Hear, in order to see…
By Ivan Botha

The sounds of nature are truly incredible – and very important when it comes to birding. I cannot begin to tell you how many days have gone by where I hear a sound that ends up leading me to a new sighting, and when it comes to the winged world, being quiet often brings the greatest rewards. Taking the time to listen is vital to getting the full experience of the bush and spotting as many feathered friends as possible…

So much of what we perceive is through sight, but your best chance of actually seeing birds like the Karoo prinia (below left) is made possible once you recognise their call and pinpoint the shrub that they may be perched on. Prinias like to breed in areas with winter rainfall, so this time of year is a good bet for spotting that tell-tale long tail and streaky chest. Just make sure to keep your ears open, as well as your eyes….

This ground woodpecker (above right) was an amazing find. It is one of three species of ground-dwelling woodpeckers found in the world, and also lays claim to the title of largest woodpecker in South Africa. They love nesting in tunnels dug into the ground and are often found in vertical sand banks near a water source. It was only after turning off the engine that I finally got my first chance to see one by looking around at a bridge crossing in the Great Fish River and hearing the call. Incredible!

Birds that are usually heard instead of seen are always a treat to lay your eyes upon, and the Burchell’s coucal definitely fall into that category. Their calls are beautiful and are most often heard in duet, but also in concert, and the birds are frequently referred to as “rainbirds” thanks to their habit of calling before, during and after rainfall. They also prefer densely-covered habitats, which adds to the difficulty in spotting but on this particular day, I was lucky enough to see one out in the open with a juvenile by her side, making the moment even more special (pictured below left).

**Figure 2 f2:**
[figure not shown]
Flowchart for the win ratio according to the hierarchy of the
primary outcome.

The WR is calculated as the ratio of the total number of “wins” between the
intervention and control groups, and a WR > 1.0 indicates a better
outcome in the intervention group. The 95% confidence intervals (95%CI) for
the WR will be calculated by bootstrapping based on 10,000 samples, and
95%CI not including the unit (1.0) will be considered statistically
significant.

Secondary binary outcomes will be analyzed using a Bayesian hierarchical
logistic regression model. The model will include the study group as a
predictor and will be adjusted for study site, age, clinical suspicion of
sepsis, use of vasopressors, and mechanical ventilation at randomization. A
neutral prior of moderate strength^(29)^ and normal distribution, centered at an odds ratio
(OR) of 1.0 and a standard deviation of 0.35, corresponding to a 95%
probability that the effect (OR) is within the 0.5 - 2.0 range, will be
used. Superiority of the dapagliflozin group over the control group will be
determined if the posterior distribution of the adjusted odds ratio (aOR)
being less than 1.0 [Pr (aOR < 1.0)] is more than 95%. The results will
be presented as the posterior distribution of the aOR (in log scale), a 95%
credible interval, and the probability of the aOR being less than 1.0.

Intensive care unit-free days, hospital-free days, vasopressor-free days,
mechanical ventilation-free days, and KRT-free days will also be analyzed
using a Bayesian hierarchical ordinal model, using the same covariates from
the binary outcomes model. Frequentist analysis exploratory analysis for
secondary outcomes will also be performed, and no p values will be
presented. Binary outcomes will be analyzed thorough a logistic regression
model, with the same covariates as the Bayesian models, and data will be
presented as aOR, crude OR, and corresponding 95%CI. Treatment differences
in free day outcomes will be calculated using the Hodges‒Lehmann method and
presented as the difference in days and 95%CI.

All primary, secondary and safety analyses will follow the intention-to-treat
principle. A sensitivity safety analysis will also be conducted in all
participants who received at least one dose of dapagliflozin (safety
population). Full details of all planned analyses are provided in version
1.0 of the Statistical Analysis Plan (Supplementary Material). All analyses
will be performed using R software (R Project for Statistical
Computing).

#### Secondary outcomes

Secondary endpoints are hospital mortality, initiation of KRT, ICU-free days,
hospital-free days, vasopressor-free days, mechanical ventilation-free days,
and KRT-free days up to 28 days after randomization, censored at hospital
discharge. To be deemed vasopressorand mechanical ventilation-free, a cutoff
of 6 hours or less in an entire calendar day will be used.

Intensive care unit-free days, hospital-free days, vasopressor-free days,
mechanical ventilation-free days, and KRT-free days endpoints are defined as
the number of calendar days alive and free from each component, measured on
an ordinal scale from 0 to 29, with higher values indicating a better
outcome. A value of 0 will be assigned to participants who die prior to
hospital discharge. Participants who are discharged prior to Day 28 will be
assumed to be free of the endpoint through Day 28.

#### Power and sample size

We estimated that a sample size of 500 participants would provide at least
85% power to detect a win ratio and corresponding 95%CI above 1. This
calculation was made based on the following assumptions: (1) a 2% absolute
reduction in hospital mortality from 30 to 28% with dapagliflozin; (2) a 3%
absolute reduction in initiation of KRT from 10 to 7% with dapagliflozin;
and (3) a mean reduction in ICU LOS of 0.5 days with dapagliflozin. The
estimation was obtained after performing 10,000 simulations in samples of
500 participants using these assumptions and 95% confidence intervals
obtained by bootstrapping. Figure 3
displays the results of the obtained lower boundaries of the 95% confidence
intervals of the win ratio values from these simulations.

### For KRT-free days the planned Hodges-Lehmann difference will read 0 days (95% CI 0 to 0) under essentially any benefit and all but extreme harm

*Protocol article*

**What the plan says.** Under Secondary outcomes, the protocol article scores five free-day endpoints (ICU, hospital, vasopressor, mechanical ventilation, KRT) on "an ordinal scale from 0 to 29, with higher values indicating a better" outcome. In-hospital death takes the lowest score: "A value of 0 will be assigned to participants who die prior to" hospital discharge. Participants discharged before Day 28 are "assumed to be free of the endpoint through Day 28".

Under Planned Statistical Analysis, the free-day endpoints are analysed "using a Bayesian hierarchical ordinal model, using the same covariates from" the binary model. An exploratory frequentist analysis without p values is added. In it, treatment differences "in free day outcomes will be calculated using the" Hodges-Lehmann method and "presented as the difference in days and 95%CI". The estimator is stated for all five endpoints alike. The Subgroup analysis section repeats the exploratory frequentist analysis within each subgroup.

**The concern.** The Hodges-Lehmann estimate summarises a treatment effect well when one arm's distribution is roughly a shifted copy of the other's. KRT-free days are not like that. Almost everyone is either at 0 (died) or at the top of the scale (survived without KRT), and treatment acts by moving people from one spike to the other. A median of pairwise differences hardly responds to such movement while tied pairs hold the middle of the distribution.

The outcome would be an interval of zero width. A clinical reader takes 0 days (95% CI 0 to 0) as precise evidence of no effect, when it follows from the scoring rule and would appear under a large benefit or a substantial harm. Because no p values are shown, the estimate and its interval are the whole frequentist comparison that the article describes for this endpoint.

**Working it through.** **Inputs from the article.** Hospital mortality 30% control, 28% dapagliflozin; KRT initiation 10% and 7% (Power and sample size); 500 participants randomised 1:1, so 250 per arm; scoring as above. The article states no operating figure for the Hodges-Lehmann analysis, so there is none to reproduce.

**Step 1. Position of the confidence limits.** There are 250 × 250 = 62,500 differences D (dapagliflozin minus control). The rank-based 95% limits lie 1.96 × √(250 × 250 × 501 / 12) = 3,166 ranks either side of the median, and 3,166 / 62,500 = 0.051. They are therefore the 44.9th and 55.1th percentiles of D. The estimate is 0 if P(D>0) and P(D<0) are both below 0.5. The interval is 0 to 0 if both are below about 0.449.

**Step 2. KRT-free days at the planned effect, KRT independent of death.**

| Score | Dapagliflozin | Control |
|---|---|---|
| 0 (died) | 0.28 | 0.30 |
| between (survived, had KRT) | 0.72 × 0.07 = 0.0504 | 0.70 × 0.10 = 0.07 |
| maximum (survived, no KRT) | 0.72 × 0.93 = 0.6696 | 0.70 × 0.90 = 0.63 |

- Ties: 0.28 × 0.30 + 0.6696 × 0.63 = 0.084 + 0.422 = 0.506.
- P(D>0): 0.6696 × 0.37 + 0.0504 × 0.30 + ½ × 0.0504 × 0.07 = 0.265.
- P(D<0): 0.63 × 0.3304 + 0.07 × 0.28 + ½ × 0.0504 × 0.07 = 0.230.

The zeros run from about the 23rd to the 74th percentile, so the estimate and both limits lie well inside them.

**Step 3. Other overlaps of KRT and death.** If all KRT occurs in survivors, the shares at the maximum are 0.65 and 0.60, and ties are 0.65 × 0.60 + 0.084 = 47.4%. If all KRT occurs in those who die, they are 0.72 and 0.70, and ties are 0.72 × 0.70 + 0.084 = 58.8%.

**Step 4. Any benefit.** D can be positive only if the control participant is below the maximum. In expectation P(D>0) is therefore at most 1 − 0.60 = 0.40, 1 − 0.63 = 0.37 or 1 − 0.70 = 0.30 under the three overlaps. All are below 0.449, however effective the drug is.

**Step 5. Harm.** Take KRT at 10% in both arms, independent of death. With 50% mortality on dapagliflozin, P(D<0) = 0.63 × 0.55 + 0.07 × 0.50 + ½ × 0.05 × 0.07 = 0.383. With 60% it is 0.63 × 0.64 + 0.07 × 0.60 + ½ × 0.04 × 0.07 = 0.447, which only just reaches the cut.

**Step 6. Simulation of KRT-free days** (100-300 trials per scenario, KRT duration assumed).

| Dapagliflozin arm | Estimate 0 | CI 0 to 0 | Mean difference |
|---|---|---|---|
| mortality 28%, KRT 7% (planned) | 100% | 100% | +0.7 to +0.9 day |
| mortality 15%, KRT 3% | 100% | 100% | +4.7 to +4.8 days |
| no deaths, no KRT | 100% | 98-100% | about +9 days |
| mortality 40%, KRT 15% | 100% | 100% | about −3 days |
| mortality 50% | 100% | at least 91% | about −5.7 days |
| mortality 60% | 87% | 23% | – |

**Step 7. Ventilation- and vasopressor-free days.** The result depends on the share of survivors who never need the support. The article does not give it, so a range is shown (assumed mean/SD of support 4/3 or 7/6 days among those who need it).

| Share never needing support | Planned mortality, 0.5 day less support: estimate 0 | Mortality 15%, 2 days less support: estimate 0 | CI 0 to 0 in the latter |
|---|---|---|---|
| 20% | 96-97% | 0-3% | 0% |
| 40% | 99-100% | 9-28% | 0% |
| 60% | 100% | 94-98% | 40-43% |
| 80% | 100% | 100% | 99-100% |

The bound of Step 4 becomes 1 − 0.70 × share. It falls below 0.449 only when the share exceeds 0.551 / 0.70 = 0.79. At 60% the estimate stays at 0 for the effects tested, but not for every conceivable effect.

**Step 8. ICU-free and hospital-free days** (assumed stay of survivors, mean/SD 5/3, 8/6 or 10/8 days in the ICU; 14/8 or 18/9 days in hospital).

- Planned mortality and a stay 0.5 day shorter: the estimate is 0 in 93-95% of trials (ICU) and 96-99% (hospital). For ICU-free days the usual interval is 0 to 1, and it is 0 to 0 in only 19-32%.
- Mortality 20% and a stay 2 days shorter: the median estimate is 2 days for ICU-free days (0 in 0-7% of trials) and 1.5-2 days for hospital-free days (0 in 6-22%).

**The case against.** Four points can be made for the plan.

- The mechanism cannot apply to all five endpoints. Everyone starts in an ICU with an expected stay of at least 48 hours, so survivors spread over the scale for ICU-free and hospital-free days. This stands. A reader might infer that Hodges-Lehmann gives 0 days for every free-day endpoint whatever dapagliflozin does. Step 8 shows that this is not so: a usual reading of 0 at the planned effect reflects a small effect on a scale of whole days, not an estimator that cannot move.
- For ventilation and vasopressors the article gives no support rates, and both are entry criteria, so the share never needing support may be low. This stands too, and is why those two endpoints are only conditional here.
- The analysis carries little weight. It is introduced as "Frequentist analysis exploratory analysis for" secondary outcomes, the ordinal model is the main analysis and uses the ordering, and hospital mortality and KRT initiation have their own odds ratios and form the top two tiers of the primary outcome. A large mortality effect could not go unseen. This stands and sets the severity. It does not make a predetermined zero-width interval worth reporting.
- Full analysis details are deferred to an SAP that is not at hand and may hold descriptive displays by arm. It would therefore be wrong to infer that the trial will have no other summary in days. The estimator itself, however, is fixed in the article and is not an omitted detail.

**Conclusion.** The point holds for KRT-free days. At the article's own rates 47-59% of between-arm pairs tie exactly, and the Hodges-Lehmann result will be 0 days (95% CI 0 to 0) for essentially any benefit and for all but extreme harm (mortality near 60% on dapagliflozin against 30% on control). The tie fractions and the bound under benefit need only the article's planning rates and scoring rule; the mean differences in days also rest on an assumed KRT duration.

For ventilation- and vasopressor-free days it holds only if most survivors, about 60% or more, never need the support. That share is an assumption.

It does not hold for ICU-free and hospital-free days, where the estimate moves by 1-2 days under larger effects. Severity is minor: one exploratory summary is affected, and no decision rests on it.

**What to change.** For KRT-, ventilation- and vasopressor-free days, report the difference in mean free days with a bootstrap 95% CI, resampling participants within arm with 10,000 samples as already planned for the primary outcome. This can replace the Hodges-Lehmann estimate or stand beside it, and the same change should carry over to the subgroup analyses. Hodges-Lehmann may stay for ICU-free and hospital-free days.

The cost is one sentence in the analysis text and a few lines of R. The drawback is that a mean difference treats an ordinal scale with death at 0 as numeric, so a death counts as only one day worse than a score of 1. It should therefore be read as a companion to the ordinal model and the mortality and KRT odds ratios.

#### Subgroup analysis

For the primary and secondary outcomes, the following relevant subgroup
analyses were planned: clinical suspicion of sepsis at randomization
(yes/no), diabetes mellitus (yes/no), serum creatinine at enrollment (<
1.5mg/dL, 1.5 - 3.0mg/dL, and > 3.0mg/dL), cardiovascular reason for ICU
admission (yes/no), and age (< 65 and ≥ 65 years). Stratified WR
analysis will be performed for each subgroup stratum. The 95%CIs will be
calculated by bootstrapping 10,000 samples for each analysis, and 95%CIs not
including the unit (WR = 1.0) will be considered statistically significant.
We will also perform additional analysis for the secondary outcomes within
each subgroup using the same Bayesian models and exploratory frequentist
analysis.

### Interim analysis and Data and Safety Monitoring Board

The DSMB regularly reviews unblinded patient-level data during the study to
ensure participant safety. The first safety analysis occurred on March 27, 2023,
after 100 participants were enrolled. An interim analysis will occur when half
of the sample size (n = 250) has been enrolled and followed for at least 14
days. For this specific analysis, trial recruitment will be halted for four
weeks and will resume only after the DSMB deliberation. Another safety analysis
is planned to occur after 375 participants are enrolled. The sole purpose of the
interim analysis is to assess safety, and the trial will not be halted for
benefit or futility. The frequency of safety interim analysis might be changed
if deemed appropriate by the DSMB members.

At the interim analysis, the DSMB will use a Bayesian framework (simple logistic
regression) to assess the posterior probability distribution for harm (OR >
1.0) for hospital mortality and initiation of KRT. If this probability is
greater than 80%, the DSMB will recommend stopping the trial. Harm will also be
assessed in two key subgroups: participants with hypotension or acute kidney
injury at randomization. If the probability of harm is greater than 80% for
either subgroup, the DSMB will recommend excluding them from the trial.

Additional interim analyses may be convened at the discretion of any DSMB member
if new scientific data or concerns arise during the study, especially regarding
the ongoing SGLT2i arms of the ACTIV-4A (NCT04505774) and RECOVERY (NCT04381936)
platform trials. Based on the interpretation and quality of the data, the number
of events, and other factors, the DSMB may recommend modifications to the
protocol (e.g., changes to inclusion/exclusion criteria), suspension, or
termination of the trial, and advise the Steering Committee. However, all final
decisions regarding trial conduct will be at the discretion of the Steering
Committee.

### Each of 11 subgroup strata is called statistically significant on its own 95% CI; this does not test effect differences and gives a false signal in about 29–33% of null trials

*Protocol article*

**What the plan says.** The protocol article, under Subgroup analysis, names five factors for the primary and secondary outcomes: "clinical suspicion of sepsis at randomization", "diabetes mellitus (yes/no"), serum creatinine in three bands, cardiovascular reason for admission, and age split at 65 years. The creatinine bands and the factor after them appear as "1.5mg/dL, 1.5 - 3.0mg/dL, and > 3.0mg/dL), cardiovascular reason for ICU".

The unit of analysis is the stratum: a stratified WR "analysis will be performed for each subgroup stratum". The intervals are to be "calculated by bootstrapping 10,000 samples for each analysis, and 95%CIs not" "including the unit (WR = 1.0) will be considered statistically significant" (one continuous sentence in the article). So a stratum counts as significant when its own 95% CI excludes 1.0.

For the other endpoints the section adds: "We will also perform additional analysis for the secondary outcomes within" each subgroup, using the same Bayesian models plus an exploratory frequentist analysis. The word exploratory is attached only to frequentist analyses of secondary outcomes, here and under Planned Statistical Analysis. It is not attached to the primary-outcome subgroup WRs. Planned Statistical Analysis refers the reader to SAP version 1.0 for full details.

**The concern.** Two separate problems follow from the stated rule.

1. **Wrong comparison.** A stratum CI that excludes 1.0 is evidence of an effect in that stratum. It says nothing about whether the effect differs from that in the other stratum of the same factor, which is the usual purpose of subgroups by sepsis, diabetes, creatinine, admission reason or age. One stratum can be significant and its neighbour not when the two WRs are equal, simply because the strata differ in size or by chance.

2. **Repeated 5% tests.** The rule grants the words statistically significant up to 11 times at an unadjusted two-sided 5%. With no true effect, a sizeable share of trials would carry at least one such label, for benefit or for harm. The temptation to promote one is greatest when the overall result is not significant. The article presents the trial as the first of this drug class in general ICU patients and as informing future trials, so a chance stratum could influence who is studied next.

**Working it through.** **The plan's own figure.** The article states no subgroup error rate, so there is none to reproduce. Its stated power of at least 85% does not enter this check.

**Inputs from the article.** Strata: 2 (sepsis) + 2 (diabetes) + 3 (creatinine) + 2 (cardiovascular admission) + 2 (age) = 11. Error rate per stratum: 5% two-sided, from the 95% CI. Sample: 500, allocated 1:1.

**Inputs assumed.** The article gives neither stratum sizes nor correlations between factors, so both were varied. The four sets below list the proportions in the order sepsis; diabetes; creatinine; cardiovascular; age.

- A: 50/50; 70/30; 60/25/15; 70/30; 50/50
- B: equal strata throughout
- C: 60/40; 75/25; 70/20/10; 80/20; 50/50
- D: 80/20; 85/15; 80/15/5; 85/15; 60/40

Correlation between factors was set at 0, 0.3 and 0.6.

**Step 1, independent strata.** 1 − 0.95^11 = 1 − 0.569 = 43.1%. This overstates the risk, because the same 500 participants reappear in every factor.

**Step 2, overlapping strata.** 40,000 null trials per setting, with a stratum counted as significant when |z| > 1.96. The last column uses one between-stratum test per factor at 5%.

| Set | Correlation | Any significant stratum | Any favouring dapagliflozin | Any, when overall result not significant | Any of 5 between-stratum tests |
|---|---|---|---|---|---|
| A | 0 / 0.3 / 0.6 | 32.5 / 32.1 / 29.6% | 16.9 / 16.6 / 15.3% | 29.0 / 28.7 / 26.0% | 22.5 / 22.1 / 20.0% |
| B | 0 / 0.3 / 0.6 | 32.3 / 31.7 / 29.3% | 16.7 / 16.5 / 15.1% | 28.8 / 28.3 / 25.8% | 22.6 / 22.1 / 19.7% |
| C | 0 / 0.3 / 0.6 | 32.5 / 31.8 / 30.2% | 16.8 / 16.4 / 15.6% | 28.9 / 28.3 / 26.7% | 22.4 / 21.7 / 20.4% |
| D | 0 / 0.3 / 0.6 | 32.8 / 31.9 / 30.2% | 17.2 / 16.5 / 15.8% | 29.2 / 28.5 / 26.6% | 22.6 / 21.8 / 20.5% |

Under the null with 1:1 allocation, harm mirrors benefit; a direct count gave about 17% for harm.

Distinctive calls are all very well, but sometimes even when you hear the birds, they can still be hard to find. The photo on the above right is a Double-banded courser, a master of camouflage, and even though he was standing very still, he blends almost seamlessly into the surroundings. These birds can also be found in countries Ethiopia, Somalia and Tanzania and it took me a while to see one for the first time – really, I only needed to visit Kwandwe

At the other end of the spectrum, there are birds that are really quite easy to spot. The European roller (pictured below left) is incredibly colourful and whilst it can only be seen at certain times of year, this sometimes aids sightings – at least you know when to start looking! The European roller is the the only one of the roller family that breeds in Europe; that is roughly 8,731 km as the crow (or roller!) flies to South Africa. They are usually to be found perched on top of trees, excellent lookout spots a variety of prey, including large insects, reptiles, rodents and even frogs.

Last, but not least is another colourful species, and an iconic one at that. You might recognise the distinctive red bill, casque, and yellow eye colour- yes, it’s Zazu from the Lion King! Officially known as Crowned hornbills (pictured above right), they are easy and fun to spot and can also be recognised by their characteristic flight pattern: slow, deep wingbeats followed by a glide. These ones will always remind me of my inner child.

In my life I have found many species of birds and I am eager to see so many more. Who knows what I may see next? I will continue looking and listening. Today, and forever more … the search continues.